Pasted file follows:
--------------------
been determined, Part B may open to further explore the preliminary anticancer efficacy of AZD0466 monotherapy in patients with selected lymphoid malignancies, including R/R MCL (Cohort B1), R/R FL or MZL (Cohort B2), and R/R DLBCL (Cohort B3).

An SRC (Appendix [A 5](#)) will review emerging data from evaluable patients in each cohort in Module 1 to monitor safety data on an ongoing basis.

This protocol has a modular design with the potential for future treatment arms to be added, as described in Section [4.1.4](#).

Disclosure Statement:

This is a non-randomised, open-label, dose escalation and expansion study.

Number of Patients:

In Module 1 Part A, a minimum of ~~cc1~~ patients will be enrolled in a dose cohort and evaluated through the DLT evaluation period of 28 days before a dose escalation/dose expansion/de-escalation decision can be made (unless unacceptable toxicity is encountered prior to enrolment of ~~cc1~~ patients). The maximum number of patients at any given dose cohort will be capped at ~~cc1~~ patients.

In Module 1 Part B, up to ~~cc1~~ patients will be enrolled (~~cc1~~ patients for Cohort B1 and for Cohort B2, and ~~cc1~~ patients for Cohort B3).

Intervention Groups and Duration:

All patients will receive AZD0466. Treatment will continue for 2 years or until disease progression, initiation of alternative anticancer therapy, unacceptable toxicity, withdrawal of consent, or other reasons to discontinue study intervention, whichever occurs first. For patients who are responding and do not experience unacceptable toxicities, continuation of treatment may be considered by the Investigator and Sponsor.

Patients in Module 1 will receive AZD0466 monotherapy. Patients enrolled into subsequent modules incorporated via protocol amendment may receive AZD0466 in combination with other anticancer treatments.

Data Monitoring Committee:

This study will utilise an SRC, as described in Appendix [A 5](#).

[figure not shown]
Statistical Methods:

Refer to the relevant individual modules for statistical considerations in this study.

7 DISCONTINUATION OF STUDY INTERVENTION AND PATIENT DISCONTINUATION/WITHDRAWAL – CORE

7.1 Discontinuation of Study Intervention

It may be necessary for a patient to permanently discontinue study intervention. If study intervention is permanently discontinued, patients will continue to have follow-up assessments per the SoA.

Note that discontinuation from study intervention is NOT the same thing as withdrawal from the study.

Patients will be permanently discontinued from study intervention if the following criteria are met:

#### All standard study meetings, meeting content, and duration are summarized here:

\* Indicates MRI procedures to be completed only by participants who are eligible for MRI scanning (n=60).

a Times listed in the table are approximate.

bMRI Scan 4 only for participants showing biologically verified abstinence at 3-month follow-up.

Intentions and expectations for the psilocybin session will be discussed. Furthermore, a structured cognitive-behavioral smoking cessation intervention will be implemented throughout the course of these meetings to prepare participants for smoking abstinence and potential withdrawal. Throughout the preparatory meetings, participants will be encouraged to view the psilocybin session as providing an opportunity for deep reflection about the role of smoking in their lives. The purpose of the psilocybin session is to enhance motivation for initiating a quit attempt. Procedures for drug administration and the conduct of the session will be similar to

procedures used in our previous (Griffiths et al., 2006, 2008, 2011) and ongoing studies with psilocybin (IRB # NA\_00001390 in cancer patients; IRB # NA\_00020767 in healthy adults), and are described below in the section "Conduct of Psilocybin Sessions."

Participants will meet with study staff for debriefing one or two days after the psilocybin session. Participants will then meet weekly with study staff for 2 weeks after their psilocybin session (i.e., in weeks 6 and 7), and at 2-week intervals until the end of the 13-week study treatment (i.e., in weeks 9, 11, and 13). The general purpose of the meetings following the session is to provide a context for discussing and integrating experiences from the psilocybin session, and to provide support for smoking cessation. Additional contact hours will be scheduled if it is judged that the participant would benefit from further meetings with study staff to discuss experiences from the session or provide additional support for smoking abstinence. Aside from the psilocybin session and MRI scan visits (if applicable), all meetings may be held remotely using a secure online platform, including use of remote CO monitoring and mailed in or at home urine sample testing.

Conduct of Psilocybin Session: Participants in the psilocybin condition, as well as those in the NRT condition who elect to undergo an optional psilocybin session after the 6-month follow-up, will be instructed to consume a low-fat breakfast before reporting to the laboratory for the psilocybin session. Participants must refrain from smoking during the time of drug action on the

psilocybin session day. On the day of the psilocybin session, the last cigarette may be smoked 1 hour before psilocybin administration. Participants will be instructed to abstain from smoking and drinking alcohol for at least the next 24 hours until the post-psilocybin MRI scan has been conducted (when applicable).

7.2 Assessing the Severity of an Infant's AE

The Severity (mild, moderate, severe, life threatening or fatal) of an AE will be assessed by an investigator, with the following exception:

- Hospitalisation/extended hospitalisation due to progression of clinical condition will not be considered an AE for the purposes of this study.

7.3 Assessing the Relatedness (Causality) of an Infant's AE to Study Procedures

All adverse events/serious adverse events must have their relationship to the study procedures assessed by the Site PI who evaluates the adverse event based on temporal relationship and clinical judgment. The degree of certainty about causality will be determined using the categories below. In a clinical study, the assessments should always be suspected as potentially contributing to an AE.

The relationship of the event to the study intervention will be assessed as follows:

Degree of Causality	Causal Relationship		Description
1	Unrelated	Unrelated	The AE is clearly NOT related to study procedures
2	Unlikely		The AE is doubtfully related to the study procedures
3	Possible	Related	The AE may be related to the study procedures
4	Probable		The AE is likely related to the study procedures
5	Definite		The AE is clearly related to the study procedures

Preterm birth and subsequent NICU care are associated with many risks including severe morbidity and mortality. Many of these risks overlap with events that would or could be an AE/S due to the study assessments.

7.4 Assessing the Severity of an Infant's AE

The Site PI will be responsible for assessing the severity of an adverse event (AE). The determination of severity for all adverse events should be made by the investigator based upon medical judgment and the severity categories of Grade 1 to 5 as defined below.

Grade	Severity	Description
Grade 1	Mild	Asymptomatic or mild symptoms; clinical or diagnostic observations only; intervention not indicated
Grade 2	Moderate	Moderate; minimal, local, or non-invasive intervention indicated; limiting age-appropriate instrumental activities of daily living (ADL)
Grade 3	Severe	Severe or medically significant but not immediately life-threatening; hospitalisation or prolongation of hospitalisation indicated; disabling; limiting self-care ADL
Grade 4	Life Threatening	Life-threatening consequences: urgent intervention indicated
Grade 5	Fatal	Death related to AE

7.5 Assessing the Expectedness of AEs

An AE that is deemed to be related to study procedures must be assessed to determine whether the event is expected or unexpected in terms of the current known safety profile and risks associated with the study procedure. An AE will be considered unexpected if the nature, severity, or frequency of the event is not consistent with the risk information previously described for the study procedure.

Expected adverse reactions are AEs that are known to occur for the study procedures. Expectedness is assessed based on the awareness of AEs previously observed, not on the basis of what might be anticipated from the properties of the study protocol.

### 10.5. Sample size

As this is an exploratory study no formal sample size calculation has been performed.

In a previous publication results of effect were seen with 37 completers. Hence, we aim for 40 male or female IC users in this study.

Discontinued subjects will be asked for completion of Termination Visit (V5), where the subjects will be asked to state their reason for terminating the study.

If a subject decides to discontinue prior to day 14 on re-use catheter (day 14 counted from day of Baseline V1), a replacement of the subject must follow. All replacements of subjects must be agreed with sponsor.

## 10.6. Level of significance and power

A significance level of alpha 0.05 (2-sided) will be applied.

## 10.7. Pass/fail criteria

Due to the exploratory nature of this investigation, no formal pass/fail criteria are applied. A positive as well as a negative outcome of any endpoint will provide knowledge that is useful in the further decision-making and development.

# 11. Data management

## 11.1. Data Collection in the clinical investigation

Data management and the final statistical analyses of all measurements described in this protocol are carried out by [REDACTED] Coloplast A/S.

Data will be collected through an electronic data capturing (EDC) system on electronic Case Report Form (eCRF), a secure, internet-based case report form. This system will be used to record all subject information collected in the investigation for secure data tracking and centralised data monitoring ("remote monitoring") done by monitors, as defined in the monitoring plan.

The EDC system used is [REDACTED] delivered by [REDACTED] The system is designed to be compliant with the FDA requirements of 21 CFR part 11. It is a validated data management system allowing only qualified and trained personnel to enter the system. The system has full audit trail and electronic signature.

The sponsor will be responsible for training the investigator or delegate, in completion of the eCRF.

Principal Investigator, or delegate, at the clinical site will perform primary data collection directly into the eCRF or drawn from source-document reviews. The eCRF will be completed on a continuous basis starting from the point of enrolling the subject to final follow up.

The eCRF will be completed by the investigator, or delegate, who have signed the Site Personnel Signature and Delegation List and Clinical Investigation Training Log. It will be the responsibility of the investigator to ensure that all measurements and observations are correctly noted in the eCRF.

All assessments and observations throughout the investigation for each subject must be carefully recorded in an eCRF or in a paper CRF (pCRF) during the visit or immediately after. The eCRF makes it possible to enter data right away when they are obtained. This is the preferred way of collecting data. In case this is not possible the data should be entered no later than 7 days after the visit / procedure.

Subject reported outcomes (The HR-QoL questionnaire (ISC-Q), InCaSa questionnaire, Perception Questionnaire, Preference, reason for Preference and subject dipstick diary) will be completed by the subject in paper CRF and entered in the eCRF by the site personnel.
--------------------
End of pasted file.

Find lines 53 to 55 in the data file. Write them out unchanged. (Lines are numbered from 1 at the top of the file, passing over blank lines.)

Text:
An AE that is deemed to be related to study procedures must be assessed to determine whether the event is expected or unexpected in terms of the current known safety profile and risks associated with the study procedure. An AE will be considered unexpected if the nature, severity, or frequency of the event is not consistent with the risk information previously described for the study procedure.

Expected adverse reactions are AEs that are known to occur for the study procedures. Expectedness is assessed based on the awareness of AEs previously observed, not on the basis of what might be anticipated from the properties of the study protocol.

### 10.5. Sample size